Rev. Ikuko Hibino’s presence signifies the possibility for women to be a female priest, rare as it maybe. She serves as a role model for other women in the Jodo sect in particular and younger female priests in this tradition consult her when needed. In addition, female Buddhists followers of her tradition or other tradition also consult her on various issues.

Service to All Beings Nationally and Internationally

Rev. Ikuko Hibino, like her male priest counterpart, conducts funeral rites and memorial ceremony for families of the departed. As the chief priest she oversees the development of the temple and presides over various Buddhist rituals and ceremonies such as the Ojuya ceremony that pays homage to the Buddha or the Segakie (hungry ghosts) ceremony. In addition, she is also a dharma speaker and a counselor. Trained as a counselor in the neuro-linguistic tradition she attends to those with problems by active listening and using language to encourage those suffering to open up, talk more, explore and find the answer that is within them.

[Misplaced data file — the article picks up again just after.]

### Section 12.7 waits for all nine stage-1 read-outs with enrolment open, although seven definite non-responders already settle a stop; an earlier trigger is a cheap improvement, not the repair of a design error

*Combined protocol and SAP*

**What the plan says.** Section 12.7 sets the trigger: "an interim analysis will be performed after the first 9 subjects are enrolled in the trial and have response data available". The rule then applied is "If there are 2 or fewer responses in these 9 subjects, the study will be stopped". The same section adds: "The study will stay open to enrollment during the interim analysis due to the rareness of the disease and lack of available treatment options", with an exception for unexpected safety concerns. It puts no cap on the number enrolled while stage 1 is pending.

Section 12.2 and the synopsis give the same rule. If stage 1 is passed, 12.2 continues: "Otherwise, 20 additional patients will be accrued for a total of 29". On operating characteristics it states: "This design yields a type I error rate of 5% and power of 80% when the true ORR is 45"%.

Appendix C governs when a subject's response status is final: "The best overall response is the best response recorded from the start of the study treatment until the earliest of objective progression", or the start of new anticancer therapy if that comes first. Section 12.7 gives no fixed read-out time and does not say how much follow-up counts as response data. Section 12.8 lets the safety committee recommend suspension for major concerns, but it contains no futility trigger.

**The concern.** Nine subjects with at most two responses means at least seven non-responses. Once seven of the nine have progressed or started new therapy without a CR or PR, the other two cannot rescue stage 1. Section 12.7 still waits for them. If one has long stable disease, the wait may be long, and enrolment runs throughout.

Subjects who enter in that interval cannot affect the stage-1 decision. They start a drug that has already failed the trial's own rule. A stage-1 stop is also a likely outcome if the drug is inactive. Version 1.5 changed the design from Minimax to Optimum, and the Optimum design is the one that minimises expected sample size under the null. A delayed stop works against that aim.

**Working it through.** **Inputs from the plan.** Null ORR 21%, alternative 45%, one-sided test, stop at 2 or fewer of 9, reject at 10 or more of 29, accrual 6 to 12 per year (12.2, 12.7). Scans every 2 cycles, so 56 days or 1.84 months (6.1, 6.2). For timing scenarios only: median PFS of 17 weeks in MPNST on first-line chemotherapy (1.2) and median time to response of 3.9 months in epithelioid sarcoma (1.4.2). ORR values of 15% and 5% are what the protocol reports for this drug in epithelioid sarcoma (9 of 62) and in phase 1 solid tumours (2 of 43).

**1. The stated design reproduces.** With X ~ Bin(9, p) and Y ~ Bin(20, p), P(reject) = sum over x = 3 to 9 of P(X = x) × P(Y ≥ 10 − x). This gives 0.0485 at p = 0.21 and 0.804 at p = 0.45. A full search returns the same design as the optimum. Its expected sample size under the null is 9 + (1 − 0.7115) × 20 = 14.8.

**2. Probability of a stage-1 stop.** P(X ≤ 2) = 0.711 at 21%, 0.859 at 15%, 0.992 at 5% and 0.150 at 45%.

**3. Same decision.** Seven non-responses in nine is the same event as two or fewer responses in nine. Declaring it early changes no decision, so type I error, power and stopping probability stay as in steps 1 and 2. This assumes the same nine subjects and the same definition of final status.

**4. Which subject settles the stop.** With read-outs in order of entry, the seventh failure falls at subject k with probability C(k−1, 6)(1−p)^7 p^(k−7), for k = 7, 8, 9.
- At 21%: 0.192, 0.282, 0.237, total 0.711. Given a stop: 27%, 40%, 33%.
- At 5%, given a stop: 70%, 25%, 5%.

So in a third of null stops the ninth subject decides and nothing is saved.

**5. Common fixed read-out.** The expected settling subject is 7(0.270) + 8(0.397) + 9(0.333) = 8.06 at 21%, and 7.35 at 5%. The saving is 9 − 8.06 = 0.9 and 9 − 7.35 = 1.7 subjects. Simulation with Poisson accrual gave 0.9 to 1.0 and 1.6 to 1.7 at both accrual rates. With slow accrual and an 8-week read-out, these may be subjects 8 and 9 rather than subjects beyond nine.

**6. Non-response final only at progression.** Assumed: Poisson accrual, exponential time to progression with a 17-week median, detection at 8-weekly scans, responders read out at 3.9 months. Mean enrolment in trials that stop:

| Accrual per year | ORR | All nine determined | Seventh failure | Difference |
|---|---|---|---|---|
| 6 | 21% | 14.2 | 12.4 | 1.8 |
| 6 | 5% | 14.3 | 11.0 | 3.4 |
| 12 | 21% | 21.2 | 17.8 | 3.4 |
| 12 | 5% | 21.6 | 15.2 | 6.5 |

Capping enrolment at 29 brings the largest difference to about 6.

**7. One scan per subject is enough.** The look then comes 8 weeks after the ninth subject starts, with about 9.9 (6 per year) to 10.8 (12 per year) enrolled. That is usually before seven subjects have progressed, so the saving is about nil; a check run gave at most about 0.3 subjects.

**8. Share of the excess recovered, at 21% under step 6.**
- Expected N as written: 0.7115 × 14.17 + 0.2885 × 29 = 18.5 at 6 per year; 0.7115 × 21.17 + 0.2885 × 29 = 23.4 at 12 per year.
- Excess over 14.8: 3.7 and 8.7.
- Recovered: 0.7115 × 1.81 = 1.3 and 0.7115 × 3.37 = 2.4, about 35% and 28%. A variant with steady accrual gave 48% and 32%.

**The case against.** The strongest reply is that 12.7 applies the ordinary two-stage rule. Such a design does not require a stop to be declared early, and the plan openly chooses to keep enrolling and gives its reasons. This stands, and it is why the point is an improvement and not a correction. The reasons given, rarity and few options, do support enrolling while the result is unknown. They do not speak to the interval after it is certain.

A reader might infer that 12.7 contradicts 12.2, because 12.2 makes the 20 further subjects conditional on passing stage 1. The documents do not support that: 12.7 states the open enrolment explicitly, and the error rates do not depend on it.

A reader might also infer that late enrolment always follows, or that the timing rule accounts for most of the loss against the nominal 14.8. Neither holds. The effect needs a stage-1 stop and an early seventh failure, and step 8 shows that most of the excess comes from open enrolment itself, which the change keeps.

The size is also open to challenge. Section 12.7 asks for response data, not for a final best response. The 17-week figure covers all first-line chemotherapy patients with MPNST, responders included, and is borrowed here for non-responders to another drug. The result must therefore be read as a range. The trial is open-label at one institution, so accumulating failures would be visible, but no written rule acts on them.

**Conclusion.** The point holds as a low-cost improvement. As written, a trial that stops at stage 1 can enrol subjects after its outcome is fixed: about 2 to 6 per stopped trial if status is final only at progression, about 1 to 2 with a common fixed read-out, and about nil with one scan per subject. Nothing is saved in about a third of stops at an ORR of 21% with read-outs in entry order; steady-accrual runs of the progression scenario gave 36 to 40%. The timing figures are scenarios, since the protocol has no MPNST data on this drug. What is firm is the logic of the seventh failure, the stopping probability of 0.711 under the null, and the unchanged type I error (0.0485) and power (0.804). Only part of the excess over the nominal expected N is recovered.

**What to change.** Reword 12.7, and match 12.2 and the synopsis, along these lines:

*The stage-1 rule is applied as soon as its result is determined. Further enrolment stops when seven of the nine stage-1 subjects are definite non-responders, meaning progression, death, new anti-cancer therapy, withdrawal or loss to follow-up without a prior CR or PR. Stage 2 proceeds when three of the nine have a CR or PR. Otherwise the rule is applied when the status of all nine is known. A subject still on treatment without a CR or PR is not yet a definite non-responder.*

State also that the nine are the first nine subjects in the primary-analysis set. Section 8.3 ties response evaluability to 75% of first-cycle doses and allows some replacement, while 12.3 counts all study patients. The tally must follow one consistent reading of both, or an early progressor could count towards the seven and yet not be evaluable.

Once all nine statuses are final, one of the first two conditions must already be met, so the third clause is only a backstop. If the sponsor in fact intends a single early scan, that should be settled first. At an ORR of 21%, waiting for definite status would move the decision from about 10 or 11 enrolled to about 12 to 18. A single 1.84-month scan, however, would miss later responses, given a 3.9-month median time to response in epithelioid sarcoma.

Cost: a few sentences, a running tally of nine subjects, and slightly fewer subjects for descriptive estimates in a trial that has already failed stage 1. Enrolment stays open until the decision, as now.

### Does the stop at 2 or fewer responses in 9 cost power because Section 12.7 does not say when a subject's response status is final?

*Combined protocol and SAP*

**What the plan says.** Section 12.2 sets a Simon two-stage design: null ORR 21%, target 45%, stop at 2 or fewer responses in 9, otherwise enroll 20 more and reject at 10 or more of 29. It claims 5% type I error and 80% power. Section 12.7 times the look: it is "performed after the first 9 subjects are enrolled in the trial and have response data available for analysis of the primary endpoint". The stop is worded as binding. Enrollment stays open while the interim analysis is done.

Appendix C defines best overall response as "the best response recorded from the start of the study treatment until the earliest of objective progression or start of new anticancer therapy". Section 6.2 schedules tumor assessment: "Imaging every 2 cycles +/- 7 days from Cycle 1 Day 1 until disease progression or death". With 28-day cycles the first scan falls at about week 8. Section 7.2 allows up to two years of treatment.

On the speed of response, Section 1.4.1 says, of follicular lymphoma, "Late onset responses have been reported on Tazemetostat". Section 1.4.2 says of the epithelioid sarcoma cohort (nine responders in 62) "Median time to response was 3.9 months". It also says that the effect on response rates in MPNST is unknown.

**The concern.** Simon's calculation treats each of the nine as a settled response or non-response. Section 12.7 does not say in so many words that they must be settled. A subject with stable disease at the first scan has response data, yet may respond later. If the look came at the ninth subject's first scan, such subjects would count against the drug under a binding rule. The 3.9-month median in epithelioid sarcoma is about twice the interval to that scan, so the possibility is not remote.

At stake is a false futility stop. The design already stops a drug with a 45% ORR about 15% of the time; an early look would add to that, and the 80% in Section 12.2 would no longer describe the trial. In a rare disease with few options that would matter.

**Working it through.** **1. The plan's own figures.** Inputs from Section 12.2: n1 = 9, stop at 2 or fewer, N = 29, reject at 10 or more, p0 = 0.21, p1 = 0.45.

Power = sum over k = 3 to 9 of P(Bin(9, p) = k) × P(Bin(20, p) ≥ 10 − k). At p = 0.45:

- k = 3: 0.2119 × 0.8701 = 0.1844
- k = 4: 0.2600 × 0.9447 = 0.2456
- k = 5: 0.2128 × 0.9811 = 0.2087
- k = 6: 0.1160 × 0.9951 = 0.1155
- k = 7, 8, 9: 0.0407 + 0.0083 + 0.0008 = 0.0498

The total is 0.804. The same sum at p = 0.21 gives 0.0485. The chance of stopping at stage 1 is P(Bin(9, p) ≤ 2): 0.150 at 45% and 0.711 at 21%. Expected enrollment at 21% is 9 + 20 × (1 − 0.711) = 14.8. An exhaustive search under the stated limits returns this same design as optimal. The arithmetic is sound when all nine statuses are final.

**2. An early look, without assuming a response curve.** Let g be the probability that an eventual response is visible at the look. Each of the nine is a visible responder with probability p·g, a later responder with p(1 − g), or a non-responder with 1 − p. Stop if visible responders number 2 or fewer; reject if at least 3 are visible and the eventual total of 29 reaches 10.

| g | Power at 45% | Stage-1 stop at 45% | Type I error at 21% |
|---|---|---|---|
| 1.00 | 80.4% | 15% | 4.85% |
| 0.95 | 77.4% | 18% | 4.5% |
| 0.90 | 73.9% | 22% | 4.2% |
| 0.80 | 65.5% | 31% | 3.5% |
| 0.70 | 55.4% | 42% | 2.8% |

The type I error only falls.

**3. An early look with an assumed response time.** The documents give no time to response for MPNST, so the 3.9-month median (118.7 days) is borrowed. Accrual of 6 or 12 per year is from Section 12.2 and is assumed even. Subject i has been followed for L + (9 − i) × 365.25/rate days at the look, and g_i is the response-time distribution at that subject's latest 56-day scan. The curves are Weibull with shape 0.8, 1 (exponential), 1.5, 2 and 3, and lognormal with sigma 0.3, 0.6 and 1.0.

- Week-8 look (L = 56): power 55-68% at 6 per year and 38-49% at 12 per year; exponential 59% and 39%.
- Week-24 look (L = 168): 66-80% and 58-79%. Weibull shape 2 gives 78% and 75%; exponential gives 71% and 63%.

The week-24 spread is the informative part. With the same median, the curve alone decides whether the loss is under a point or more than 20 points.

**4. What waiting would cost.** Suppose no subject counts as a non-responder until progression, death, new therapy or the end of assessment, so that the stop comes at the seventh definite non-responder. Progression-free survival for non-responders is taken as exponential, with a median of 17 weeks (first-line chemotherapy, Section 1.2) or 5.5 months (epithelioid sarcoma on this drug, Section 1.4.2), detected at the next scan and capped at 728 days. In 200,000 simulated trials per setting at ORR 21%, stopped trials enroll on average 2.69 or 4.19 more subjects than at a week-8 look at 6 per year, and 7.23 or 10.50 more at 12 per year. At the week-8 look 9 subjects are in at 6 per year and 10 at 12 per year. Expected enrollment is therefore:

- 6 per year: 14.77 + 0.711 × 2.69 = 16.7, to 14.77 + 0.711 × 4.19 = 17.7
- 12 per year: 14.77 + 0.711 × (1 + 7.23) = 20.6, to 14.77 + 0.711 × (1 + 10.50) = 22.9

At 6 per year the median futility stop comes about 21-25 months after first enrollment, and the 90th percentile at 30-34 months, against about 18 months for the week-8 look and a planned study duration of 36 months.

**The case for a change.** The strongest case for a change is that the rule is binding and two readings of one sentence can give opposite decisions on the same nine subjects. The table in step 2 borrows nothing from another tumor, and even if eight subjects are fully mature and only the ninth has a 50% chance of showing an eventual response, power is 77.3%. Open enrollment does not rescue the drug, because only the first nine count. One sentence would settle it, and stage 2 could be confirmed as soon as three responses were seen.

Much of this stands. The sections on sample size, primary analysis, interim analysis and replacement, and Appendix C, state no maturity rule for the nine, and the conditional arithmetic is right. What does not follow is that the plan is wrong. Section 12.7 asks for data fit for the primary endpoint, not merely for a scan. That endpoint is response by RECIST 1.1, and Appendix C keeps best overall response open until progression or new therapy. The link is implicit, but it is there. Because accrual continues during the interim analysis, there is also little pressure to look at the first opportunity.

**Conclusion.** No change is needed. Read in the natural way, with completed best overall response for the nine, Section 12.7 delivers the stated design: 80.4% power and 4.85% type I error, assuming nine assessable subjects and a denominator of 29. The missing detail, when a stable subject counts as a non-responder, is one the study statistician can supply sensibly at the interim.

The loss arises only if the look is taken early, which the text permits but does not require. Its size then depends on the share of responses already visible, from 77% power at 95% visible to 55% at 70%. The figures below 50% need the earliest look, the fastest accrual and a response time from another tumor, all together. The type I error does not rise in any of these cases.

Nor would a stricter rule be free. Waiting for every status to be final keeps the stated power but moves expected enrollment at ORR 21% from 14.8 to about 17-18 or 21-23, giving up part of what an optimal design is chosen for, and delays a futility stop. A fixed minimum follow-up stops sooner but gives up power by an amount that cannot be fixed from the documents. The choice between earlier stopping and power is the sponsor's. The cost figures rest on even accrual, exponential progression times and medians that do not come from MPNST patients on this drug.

From 1981-1989, she was the international committee member of the All Japan Young Buddhist Association and embodying the spirit of compassion was involved in refugee relief work at the Cambodian border. During this period, she was active in various international exchange activities with, for example, the Malaysian Youth Buddhist Association, Thai Youth Buddhist Association and the Taiwanese Youth Buddhist Association to foster international understanding. Besides her leadership ability, she is in a unique position to contribute at the international arena due to her command of English. From 1988-1990, she was the Deputy Secretary General of the World Fellowship of Buddhist Youth with objectives that includes promoting unity and solidarity among Buddhists globally, promoting peace and harmony among Buddhists youth as well as carrying out activities in various spheres from a humanitarian angle. As the Chairperson of the Standing Committee for Humanitarian Services of the World Fellowship of Buddhists, she chaired the adoption of the resolution to extend humanitarian services to all living beings to promote and strengthen animal welfare in 2012.[2] The resolution was sponsored by Mr. Senaka Weeraratna of the German Dhammaduta Society.